August 17, 2022
Amazon’s AWS cloud division has launched a new service designed to help companies deploy their own 5G networks. AWS Private 5G is initially available to AWS customers in select U.S. regions, including Ohio, Virginia and Oregon, but the company has plans to expand, including internationally, “in the near future.” Another early launch limitation is that despite its name, the service only currently supports 4G LTE, but plans to support 5G in the future, and either one will “give you a consistent, predictable level of throughput with ultra low latency,” AWS evangelist Jeff Barr said in a blog post.
Companies that want to use AWS Private 5G must order AWS hardware — including a radio unit and special SIM cards — and implement AWS-supplied software and APIs to set up private mobile networks on-site.
The installations include an AWS Management Console that customers use to specify where they’re building their network and what type of capacity they require. AWS automates the network setup and related support activities after the customer has activated the required small-cell radio unit.
“Crucially, the AWS-managed network infrastructure plays nicely with other AWS services, including its Identity and Access Management (IAM) offering, which enables IT to control who and what devices can access the private network,” writes TechCrunch, noting that AWS Private 5G “also channels into Amazon’s CloudWatch observability service, which provides insights into the network’s health, among other useful data points.”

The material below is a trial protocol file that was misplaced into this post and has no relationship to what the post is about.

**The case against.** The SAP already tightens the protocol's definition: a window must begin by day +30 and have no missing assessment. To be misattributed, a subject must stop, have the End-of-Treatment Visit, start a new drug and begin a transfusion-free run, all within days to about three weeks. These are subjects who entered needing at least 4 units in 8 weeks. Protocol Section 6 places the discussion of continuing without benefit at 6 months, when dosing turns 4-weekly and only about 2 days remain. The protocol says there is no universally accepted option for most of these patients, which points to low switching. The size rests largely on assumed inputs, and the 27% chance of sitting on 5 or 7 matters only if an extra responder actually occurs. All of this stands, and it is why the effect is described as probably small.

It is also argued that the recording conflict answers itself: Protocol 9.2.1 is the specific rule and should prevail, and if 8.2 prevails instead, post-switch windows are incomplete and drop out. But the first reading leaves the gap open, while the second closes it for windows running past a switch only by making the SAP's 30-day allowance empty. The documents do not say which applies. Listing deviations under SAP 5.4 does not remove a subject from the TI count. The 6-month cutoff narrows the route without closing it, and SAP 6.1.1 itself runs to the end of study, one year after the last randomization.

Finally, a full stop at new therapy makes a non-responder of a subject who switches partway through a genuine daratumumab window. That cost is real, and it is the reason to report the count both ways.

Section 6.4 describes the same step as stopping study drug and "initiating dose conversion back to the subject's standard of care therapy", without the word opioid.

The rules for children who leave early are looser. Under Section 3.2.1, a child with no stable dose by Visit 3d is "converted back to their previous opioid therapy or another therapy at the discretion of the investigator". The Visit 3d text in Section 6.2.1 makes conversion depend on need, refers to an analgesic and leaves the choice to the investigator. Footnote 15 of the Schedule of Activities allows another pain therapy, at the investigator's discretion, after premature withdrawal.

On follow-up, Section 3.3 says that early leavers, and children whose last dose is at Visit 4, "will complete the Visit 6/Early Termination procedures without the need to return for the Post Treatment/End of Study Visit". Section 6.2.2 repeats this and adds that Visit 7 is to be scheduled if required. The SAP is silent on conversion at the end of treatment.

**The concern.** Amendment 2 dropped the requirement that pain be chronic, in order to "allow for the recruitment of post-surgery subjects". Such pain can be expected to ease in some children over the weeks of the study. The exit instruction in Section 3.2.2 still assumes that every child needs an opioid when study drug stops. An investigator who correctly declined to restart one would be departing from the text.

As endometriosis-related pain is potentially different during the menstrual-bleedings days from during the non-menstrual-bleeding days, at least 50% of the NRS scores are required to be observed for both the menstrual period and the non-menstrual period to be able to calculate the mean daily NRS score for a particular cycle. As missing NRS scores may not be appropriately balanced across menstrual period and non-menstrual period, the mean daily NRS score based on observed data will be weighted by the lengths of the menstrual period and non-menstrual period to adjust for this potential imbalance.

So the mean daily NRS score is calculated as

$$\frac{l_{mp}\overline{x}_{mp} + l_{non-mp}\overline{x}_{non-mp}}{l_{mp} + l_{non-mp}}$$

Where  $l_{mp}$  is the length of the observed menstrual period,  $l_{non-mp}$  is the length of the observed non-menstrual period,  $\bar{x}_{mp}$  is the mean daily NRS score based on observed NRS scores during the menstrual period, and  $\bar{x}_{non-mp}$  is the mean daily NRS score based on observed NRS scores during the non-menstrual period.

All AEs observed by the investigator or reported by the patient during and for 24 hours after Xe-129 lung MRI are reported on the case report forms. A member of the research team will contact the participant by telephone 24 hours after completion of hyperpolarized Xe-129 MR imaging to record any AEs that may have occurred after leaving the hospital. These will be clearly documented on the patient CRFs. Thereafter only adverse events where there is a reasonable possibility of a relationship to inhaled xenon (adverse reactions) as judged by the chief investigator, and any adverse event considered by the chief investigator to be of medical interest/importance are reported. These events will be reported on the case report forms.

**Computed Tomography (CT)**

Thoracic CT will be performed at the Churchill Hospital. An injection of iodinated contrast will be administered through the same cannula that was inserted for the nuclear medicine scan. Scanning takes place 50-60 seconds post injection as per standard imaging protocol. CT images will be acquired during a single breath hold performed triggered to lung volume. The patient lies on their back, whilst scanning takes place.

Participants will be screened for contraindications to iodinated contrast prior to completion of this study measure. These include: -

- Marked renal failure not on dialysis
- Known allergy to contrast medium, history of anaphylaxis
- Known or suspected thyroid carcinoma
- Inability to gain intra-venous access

“The appeal comes from the relative simplicity of setting up a private LTE/5G network to support IoT devices in businesses and factories compared to building a private mobile network from scratch,” ZDNet reports, explaining that “AWS’s Private 5G network can support functions like monitoring inventory from sensors, video streaming from security cameras, and providing network coverage on a campus.”
According to TechCrunch, AWS is charging “$10 per hour for each radio unit it installs, with each radio supporting speeds of 150 Mbps across up to 100 SIMs (i.e. individual devices).” In addition, “AWS will bill for all data that transfers outwards to the Internet, charged at Amazon’s usual EC2 (Elastic Compute Cloud) rates.”
“In effect, Amazon is promising industries — such as smart factories or other locations (remote or otherwise) with high-bandwidth requirements — instant, localized 5G, while shoehorning them onto its sticky cloud infrastructure where the usual fees apply,” explains TechCrunch.